Cavum trigeminale cephaloceles (CTCs) are characterized by a cystic appearance and extension of the posterolateral aspect of Meckel’s cave into the superomedial portion of the petrous apex. A possible mechanism is a transient or sustained increase of intracranial pressure transmitted to Meckel’s cave, leading to its secondary herniation, in the presence of predisposing local factors. The majority of CTCs are incidental findings. Among symptomatic cases, headache, trigeminal neuralgia, cerebrospinal fluid leak, vertigo, ataxia, facial numbness, hearing loss, diplopia, and other visual disturbances have been described.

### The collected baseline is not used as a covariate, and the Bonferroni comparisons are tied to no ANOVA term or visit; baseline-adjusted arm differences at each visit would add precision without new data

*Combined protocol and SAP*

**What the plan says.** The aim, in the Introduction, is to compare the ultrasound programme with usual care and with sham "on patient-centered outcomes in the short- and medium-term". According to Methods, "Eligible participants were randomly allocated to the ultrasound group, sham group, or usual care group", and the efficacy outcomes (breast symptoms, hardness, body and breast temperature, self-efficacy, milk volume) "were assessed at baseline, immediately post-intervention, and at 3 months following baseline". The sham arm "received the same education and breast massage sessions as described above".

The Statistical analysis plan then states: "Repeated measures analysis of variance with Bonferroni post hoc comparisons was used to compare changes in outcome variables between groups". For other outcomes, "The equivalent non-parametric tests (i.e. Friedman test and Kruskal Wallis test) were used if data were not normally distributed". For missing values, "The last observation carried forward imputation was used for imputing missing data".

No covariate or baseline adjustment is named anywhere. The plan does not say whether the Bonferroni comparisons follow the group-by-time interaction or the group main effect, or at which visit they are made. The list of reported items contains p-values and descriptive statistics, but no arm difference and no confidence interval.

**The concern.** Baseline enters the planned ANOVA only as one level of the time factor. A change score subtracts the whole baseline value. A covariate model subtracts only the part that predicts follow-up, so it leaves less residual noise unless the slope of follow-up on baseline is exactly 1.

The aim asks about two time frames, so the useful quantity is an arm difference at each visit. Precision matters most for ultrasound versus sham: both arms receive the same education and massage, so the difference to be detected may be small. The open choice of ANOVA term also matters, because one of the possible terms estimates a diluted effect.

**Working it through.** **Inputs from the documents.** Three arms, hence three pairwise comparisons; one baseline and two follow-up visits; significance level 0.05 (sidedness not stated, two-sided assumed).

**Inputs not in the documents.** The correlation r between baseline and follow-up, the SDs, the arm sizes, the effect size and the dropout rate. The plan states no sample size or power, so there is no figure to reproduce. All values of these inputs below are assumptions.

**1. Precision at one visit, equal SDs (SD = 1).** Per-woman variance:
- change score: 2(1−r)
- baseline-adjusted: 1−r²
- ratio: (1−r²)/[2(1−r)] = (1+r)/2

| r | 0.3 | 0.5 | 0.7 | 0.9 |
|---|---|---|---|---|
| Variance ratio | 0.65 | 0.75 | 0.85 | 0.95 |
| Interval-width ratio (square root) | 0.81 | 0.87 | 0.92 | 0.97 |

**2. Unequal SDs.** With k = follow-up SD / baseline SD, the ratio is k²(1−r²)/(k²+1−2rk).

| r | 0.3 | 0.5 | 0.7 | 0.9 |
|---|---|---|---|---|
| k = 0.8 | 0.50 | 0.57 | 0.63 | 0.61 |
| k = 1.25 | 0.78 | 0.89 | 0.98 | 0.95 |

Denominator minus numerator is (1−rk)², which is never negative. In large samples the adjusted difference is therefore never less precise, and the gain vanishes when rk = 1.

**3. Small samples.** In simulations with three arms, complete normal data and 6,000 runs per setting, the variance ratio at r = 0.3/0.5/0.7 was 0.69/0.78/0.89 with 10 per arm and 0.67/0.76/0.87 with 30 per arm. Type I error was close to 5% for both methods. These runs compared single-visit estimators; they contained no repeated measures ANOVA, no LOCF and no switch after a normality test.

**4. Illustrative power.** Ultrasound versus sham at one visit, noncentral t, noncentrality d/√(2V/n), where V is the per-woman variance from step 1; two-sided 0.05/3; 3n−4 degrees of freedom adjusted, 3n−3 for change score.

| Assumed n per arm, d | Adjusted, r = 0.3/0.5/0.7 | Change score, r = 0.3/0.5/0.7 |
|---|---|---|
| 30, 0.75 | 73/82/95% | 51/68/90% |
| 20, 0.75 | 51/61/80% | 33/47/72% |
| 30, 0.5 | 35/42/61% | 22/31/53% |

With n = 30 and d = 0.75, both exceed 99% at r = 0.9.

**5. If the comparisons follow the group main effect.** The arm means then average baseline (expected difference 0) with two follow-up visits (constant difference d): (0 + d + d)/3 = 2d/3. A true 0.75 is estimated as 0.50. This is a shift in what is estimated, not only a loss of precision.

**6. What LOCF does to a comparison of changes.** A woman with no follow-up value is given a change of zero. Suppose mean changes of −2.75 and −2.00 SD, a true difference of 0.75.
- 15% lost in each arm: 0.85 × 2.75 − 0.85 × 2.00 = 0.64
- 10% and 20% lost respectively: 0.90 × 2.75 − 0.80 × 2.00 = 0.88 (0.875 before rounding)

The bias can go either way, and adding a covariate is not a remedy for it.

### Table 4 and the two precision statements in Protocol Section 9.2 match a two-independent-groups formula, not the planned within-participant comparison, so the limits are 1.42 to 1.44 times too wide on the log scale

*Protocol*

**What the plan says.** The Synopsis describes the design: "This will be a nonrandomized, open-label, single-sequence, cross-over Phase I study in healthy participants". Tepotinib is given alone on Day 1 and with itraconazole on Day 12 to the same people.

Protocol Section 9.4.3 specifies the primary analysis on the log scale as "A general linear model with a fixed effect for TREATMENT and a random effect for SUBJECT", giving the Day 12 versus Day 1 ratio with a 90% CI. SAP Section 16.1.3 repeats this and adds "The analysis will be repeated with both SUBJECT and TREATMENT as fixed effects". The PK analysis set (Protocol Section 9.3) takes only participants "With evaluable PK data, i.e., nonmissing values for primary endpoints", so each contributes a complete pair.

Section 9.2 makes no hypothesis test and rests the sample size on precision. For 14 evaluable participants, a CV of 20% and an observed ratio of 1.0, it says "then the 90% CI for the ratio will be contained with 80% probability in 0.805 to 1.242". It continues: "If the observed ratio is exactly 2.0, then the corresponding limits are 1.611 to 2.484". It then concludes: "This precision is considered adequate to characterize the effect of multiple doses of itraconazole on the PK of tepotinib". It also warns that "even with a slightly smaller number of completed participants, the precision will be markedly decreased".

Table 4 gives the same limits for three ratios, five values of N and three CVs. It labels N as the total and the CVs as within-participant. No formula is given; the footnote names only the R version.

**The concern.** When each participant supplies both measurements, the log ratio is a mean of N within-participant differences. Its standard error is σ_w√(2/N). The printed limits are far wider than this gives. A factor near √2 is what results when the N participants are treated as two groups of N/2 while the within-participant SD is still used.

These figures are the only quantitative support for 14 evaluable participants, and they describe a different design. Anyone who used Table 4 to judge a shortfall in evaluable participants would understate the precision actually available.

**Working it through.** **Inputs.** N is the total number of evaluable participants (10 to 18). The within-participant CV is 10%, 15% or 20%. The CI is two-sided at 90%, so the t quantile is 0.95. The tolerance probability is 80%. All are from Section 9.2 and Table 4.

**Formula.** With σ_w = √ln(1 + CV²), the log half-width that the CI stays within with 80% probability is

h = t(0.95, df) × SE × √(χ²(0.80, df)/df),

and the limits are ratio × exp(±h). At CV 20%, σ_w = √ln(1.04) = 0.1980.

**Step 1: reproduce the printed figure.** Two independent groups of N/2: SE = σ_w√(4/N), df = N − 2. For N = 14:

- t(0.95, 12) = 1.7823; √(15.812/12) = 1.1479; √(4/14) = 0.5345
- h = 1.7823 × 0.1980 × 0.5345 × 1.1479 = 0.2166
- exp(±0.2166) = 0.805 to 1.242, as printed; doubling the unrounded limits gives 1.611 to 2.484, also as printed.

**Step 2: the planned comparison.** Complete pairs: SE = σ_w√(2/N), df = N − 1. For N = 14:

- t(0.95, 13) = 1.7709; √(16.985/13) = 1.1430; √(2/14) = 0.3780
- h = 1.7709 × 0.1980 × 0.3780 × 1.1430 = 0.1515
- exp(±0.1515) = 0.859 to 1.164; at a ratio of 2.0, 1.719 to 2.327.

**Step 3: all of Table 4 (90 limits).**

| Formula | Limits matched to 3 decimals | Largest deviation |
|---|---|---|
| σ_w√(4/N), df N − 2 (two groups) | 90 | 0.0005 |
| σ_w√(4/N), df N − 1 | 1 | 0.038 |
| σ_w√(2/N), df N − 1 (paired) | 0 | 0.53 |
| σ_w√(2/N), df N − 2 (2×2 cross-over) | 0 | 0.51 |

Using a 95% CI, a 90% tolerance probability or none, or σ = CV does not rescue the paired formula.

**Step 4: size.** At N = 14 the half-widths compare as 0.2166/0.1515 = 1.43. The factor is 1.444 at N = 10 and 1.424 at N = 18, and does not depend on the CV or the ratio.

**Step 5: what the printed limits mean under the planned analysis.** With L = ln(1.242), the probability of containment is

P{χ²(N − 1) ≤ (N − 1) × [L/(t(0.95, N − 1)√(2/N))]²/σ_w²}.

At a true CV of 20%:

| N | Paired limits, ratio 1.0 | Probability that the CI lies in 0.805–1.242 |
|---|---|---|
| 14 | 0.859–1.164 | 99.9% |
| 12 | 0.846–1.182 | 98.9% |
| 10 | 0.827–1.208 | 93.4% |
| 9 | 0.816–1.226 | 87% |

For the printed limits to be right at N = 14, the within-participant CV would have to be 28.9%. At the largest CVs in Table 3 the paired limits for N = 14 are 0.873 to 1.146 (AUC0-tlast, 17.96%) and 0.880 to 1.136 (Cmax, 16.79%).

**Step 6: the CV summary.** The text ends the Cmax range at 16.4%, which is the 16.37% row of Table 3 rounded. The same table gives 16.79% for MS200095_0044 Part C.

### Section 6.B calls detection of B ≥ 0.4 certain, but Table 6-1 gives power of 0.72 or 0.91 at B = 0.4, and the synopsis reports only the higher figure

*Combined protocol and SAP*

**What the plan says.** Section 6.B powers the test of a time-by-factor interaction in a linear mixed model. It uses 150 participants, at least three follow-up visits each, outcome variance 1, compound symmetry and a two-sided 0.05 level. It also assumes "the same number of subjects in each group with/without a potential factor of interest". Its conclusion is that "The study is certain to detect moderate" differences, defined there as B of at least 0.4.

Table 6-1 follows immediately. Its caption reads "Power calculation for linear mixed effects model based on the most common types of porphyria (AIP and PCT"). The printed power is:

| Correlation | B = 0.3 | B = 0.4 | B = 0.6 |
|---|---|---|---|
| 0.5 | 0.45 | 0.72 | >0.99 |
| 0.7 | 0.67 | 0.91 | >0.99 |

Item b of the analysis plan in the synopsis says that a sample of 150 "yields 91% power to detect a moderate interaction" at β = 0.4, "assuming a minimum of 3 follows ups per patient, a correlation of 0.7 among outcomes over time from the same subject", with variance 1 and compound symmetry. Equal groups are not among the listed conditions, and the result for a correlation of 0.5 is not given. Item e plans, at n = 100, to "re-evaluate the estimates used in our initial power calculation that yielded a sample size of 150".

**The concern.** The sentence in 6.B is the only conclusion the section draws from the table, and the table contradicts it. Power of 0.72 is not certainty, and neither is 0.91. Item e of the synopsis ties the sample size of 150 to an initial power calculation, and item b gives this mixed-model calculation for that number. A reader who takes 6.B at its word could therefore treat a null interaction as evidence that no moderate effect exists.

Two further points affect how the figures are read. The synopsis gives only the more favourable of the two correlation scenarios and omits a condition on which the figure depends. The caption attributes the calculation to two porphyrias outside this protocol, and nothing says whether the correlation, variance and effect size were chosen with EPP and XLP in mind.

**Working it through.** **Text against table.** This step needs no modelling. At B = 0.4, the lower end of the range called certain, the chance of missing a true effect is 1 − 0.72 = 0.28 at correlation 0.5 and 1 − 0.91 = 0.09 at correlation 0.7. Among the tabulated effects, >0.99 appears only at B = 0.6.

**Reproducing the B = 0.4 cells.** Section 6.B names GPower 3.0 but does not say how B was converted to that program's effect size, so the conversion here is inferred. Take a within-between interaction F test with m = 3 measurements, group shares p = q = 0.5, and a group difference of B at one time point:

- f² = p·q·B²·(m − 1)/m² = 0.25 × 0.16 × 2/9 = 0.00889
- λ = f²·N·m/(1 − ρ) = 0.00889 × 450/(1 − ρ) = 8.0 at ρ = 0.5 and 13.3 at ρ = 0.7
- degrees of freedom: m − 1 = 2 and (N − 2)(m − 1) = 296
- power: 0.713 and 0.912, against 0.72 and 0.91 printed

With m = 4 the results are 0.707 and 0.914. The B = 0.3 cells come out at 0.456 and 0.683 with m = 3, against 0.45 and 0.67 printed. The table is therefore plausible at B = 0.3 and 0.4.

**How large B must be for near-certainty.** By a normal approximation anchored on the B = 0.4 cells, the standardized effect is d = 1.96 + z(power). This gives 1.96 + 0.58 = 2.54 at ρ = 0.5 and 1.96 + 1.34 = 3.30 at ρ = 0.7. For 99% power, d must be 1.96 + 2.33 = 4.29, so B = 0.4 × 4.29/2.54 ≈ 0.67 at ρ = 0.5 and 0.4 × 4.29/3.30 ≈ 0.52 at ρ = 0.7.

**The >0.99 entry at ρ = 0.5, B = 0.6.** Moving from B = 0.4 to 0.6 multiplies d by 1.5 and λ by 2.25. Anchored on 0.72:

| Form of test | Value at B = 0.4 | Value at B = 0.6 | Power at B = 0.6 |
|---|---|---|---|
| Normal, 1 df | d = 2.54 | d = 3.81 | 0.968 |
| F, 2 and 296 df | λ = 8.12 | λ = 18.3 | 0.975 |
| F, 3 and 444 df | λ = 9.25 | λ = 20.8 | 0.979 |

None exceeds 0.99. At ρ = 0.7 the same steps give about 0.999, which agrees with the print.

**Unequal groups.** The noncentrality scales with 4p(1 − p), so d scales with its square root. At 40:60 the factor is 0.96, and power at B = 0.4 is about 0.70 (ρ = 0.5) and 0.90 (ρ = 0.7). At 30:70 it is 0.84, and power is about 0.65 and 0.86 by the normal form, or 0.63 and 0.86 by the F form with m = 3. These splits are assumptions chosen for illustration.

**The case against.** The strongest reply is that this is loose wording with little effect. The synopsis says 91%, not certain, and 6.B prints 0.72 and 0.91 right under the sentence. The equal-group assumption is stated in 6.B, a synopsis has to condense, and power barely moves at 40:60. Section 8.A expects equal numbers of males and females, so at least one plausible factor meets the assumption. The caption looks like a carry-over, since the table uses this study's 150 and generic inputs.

The authors describe a case of an 18-month-old male patient referred to their hospital with drowsiness, vomiting, left cranial nerve VI palsy, and papilledema. Neuroradiological investigation revealed the presence of a CTC with a swollen aspect of the left pontine hemisection and indirect signs of intracranial hypertension. The patient was managed with implantation of a ventriculoperitoneal shunt.
CTCs are rare lesions that are difficult to recognize on neuroimaging, in which they can be mistaken for tumoral or inflammatory lesions. The most frequent asymptomatic forms should be considered as “leave-me-alone” lesions. In cases of intracranial hypertension, according to a supposed theory on the origin of CTCs, the authors recommend treating only the intracranial hypertension instead of performing more invasive surgical procedures, especially in pediatric patients.